It was a late dinner on the eve of one of the most satisfying events of Corradini’s life — Feb.11, 2014, the day she would see women ski jumpers make history in the Olympic Winter Games in Sochi, Russia.
It wasn’t just about seeing women jump for the first time ever in the Games. It was about inclusion.
“All I’ve ever wanted is justice for these young women. I wanted to see them marching into the Opening Ceremonies, heads held high, knowing they deserved to be there,” she said.
Corradini often shared this vision with reporters. And every time, her voice would crack, she would take a second to compose, and then launch into an impassioned speech that outlined why the fight mattered and why the world should care.
“This isn’t just about the Americans or Canadians,” Corradini would say. “It’s for little girls all over the world who’ve been told they can’t do something just because they’re girls.”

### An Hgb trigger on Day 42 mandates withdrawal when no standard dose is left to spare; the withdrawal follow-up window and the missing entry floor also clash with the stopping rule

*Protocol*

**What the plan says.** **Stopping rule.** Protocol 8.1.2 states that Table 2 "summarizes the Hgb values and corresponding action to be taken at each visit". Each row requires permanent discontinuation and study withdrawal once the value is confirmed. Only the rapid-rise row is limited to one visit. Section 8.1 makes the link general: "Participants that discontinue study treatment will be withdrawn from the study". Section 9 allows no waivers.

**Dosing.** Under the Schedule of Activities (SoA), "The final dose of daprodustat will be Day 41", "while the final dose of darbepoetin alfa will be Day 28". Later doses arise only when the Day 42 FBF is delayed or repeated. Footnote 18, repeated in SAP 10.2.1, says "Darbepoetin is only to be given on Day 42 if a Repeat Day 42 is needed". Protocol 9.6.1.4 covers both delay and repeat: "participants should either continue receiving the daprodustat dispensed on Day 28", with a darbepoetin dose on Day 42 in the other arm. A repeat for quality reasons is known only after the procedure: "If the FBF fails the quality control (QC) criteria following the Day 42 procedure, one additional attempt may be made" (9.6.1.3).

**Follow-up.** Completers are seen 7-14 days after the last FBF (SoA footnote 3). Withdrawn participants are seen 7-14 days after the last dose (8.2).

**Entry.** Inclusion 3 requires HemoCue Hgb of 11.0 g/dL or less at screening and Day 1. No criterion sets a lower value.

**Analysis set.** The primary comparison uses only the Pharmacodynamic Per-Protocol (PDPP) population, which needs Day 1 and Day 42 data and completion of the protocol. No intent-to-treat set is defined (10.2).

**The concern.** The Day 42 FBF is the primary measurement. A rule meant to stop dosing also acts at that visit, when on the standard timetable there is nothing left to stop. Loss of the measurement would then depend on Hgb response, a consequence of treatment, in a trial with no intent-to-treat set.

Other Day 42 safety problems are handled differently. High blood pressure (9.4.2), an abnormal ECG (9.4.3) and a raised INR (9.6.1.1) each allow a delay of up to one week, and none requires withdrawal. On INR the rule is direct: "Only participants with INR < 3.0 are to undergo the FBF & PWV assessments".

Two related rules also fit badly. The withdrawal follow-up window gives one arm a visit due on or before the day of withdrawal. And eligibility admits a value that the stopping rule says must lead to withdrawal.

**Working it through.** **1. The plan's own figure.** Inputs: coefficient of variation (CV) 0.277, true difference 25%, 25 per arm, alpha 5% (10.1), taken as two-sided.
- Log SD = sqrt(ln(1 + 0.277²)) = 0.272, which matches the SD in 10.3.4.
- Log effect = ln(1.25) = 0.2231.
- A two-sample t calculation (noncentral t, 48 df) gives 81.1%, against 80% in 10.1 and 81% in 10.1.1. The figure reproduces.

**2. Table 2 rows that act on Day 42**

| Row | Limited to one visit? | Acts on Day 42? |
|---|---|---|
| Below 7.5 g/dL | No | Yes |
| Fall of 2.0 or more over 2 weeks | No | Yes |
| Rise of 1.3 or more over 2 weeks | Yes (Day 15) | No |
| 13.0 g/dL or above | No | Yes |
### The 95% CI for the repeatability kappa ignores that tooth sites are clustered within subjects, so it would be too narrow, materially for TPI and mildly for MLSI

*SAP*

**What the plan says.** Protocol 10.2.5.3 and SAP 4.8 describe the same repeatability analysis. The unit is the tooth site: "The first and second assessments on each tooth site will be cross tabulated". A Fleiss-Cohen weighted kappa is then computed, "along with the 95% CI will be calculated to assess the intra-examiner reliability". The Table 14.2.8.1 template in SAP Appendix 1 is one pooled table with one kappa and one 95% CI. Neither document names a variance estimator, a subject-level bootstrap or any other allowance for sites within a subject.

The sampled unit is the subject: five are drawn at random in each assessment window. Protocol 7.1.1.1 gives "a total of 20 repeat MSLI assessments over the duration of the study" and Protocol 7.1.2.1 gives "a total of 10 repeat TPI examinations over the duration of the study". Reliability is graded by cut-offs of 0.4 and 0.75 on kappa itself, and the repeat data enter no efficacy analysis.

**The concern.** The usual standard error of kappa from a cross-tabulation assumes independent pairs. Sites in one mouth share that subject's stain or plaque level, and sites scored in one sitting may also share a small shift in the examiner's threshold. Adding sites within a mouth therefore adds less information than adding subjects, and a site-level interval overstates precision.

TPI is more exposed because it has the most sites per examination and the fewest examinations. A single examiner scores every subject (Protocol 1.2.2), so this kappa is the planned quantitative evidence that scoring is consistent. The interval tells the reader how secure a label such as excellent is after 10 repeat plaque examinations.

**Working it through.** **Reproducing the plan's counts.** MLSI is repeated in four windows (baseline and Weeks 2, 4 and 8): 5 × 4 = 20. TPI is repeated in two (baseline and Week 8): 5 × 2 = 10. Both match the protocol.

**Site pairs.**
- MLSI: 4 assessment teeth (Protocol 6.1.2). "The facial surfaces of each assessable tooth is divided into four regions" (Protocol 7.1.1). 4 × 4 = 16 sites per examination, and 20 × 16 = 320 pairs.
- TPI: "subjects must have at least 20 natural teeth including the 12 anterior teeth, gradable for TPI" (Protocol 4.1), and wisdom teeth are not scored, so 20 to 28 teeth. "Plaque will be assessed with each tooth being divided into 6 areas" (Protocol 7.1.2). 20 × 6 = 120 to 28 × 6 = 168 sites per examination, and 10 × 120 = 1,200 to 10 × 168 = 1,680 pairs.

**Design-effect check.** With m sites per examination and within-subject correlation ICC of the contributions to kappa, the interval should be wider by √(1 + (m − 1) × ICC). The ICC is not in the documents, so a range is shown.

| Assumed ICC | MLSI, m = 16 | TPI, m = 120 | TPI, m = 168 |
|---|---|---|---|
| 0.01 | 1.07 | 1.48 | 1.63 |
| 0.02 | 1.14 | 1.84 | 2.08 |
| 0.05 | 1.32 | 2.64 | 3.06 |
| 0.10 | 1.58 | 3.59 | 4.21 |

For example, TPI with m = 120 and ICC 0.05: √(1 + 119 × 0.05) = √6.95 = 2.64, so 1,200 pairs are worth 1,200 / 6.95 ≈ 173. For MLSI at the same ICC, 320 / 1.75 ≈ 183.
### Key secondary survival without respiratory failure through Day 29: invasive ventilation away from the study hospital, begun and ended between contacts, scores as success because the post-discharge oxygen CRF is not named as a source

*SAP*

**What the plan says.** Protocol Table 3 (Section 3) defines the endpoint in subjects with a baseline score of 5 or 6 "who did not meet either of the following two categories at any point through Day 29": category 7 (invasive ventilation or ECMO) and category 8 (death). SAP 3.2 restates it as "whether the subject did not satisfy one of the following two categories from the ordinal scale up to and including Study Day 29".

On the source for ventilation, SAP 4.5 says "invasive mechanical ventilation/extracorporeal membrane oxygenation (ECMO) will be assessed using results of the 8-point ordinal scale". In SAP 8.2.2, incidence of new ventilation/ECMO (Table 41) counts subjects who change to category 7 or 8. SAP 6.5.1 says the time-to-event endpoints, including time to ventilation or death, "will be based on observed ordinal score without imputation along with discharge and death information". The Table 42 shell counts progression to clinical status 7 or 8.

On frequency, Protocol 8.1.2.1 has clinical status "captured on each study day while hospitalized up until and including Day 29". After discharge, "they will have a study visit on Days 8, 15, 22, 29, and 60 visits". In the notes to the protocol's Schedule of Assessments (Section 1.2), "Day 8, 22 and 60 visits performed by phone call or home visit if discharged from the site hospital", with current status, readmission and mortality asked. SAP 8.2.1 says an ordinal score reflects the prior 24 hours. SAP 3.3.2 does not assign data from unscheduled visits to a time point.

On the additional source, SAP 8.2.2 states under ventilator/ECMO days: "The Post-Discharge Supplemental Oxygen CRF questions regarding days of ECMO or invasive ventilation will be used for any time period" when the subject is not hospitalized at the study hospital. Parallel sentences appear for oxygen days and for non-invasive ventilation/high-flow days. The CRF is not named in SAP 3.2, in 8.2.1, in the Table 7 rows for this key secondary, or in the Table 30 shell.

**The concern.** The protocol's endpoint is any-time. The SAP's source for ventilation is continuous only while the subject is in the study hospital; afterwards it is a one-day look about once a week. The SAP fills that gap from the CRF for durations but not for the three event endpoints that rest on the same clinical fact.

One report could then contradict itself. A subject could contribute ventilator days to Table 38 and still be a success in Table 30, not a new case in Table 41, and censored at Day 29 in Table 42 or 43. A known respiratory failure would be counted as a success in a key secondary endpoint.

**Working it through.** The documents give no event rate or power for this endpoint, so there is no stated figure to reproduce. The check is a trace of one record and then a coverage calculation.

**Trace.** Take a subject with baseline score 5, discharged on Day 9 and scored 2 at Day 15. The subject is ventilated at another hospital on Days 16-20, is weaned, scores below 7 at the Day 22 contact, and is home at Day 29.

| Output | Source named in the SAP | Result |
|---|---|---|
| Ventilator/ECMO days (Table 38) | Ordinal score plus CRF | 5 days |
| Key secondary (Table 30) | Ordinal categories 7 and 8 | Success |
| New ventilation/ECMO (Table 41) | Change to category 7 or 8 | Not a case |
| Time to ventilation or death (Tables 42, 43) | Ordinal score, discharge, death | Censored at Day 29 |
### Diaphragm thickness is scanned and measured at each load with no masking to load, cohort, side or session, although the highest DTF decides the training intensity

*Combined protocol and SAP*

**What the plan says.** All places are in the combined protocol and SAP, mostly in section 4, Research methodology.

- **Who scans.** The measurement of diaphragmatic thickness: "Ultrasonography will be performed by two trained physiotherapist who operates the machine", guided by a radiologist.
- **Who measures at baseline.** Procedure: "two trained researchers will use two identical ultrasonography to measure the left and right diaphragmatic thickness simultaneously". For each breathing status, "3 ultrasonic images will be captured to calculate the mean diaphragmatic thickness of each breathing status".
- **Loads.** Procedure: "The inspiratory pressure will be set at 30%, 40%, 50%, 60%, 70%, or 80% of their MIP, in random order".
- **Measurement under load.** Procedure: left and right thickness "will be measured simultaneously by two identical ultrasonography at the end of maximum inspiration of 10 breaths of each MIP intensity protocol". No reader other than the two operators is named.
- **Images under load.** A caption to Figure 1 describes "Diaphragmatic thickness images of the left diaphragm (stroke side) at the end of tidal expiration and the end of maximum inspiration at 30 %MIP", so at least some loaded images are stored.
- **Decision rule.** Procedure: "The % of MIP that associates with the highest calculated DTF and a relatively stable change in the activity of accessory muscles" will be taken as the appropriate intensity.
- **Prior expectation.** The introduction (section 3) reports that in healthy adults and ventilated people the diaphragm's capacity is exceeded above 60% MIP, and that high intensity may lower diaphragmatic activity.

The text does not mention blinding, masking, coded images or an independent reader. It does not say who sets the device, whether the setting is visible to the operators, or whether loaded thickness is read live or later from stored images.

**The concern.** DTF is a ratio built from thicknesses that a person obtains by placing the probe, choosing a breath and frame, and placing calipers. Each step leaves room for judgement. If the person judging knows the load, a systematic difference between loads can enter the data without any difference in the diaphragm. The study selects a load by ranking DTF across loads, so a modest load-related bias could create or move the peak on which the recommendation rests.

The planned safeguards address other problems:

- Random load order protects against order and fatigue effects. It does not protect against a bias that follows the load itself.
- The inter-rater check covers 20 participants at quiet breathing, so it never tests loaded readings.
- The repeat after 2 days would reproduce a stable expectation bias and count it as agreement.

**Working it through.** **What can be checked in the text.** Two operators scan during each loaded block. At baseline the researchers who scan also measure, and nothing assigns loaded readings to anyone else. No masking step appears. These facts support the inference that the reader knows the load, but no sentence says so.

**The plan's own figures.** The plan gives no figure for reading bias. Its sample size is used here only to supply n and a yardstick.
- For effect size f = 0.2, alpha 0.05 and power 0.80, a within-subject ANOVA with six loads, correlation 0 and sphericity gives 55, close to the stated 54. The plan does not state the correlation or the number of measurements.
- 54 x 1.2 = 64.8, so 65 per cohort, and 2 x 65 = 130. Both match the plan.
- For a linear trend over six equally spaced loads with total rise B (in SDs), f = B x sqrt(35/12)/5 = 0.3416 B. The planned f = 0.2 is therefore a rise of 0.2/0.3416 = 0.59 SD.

That sentiment resonated - all the way to Japan.
While waiting to meet friends in the Radisson Blu lobby, near Sochi Olympic venues, Corradini was stopped by a Japanese woman who looked to be in her 40s. She asked Corradini if she was the “the mayor who helped ski jumpers?” Corradini replied yes, and then in soft English, the woman told Corradini, “I am the mother of Sara Takanashi. Thank you for everything you did for my daughter.”
“She was nearly in tears. I couldn’t believe it,” Corradini said at the time.
Takanashi was a teenage phenom who had risen quickly in the sport, winning almost every World Cup competition that season, breaking hill records left and right. When the push for Olympic ski jumping began, she was just 6 years old.
A Chance Meeting
Corradini and Lindsey Van met more than 10 years ago at a Park City meeting on how to become a Realtor. Corradini was experiencing life beyond Utah politics and Van, one of the top jumpers in the world, was following the advice of her father who said she “better have a fall-back to ski jumping.”
Corradini and Van were a generation apart, both breaking barriers — one in politics and the other in sport.
“Deedee pushed me, she pushed us all to do more than we ever thought we were capable of,” said Van, inaugural women’s World Champion and Corradini’s protege. “She taught me to be more than an athlete – that I had a responsibility to stand up and make a difference. She was right.”